While many young women her age are singing about parties and boyfriends over the same beats as everyone else, New York singer-songwriter Omnia tackles weightier world issues head-on with grace and passion. Combining modern pop styles with the rich flavors of her Mediterranean heritage, the East-meets-West result is fresh, engaging music with a message of empowerment. - Lyrical Venus

"Omnia Releases Long Awaited Project The Jailbird EP"

OMNIA Releases Long Awaited Project “The Jailbird EP”
The Egyptian-American singer, OMNIA, released her project “The Jailbird EP” today. A senior in the Clive Davis Dept of Recorded Music at NYU, Omnia utilizes what she has learned at the prestigious school to produce an amazing piece of art that rivals that of mainstream music. She is an example of how young people all over the world are using their talent & knowledge to change society by offering unique perspectives and solutions to global problems. We salute Omnia and those like her… KEEP STRIVING! Click here for OMNIA’S TWITTER & WEBSITE

Open Sky Artworks released this statement: “We are proud of OMNIA for producing such a quality project that blends live instrumentation with a social commentary that needs to be heard. With the media spotlight on the Middle East and as countries are seeing revolution, Omnia is a breath of fresh air to those of us in entertainment who try to reconcile music and social movement. We are looking forward to seeing the response that critics, supporters and fans have to “The Jailbird EP.” - Strive Till I Rise

"OMNIA Hegazy "Grace" Video"

Check out Omnia's first official music video. I've done two shows with her in the past, extremely talented and nice!
- The SI Band Guy

"Omnia Hegazy "Grace" Video"

Right in line with our theme this month... singer/songwriter Omnia released her debut video for her track "Grace," advocating for women's empowerment and liberation, the first track from her EP The Jailbird. Looking forward to hearing more!! Via Open Sky Artworks. - Hip Hop and Her Family

"Omnia Hegazy - In Arabic - see link below"

Arabic text is imcompatible with Sonicbids, see link to article. - Bandoora

"From Nothing in Silence"

Originally from Staten Island, New York, Omnia was not raised in a musically-rich household. There were no musicians in her family, but from the ripe age of 5, Omnia knew music would become her passion. She began singing and playing classical instruments like the violin and clarinet, but when she was introduced to Arabic music, she immediately gravitated towards it. The whimsical quality of Middle Eastern music caught the attention of Omnia and she began incorporating the quarter-step notes into her own music. “Arabic music is more dreamy and more mysterious than American music,” says Omnia. At a young age she also picked up the rich Middle Eastern cultural practice of belly dancing, and aspires to incorporate these elements into her musical undertakings.

Omnia is now a Junior studying at the Clive Davis department in NYU’s Tisch School of the Arts. She is currently perfecting her first EP and is no rush to release it. The patience she has for her music will ultimately ensure that it will turn out exactly as she envisioned it–from its conception to the release. She explains she needs to feel a certain “vibe” on all of her tracks before they are finalized and to be able to step back and experience the song as if listening to it for the first time. “I know when a song is finished when I can listen to it objectively,” she explains.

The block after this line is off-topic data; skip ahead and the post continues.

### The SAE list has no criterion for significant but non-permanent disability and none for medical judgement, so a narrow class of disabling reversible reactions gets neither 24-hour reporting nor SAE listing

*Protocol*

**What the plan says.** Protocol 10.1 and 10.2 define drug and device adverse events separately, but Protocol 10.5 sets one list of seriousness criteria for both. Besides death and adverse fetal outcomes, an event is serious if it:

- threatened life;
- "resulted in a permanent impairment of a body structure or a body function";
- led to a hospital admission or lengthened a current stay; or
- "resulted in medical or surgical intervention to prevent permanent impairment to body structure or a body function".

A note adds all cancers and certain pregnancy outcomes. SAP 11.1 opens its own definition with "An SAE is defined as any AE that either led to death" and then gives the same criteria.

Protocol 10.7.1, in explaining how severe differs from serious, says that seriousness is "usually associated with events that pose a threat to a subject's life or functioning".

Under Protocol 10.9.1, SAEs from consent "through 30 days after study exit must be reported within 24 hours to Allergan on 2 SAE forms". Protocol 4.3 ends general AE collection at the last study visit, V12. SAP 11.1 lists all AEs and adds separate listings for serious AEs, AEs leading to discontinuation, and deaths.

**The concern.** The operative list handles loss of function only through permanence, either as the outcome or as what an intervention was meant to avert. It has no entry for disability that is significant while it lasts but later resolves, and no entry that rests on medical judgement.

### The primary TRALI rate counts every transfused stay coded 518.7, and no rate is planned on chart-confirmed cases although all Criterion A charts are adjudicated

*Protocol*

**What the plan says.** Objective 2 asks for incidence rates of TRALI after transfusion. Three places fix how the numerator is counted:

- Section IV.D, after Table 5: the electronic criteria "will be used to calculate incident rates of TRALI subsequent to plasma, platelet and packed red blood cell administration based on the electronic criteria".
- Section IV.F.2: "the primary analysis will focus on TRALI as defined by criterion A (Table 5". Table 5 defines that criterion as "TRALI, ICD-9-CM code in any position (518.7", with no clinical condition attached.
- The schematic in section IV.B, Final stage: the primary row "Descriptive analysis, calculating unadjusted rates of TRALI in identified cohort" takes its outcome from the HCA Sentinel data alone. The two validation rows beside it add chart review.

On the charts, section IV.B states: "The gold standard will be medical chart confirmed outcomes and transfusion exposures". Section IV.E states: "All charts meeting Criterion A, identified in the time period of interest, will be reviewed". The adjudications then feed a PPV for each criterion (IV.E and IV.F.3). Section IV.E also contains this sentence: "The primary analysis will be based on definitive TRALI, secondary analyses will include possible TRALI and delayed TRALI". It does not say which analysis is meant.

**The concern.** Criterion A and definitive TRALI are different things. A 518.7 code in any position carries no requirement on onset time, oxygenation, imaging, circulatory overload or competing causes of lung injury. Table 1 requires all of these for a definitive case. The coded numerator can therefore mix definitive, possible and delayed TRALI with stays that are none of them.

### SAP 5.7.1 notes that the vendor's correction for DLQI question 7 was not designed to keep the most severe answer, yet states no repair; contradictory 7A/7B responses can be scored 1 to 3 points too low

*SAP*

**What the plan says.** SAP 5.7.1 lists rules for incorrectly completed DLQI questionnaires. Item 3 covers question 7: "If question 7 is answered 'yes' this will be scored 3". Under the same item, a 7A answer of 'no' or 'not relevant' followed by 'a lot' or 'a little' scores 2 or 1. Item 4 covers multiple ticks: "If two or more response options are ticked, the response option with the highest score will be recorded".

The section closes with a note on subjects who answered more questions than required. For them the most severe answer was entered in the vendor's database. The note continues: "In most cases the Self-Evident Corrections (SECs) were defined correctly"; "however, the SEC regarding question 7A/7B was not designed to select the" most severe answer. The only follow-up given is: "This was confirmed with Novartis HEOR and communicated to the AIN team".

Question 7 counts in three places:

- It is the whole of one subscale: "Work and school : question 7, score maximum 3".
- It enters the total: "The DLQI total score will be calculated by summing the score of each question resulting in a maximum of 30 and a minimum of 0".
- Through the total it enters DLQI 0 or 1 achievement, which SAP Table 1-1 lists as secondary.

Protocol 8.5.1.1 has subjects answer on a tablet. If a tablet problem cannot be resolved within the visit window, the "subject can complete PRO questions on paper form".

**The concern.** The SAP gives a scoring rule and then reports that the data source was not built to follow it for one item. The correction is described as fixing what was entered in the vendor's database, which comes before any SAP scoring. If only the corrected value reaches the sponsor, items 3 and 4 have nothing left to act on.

Although the quality of Omnia’s sound is very much reflective of her personality, she ultimately wants her music to be selfless and used as a tool to raise political attention. In the song “Grace” she sheds light on the role of women in society and their often mistreatment. Omnia hopes to not only bring Arabic music into the American mainstream but to start conversations for social change. Her sights are set high, but at the end of the day, she has a very simple approach to it all. “I just want my music to be real.” - Campusounds



If Omnia Hegazy was not a musician, she might have been a journalist. The daughter of an Egyptian-Muslim father and an Italian-Catholic mother, she grew up in New York City a citizen of the world, with a passion for music and storytelling. Her sound is informed by guitar-driven American pop/rock, maqam-based Arabic folk, and the politically-charged singer-songwriters of the past and present. 

Omnia started singing around the age of five and became a dedicated classical violinist at the age of ten. Looking for more artistic freedom, she picked up the acoustic guitar and discovered songwriting as a medium of self-expression. Now twenty-five, she does not draw inspiration exclusively from her own experiences. Her diverse perspective has also prompted her to take on issues such as women's rights and political freedom. After scribbling her observations in a notebook on her trip to Egypt in 2010, she wrote half of the material for her first EP Jailbird and released the project independently a year later. Her sophomore EP entitled Judgment Day was released in May of 2013 and met with major press, including features on The Huffington Post, Fox News, The Daily Beast, and pan-Arab newspaper Al Sharq Al Awsat.

Omnia is a graduate of the prestigious Clive Davis Institute of Recorded Music at New York University's Tisch School of the Arts, where she studied music production and music business. She performs frequently at venues and universities in the United States, and is currently in the process of writing and recording her first full-length album. 

Band Members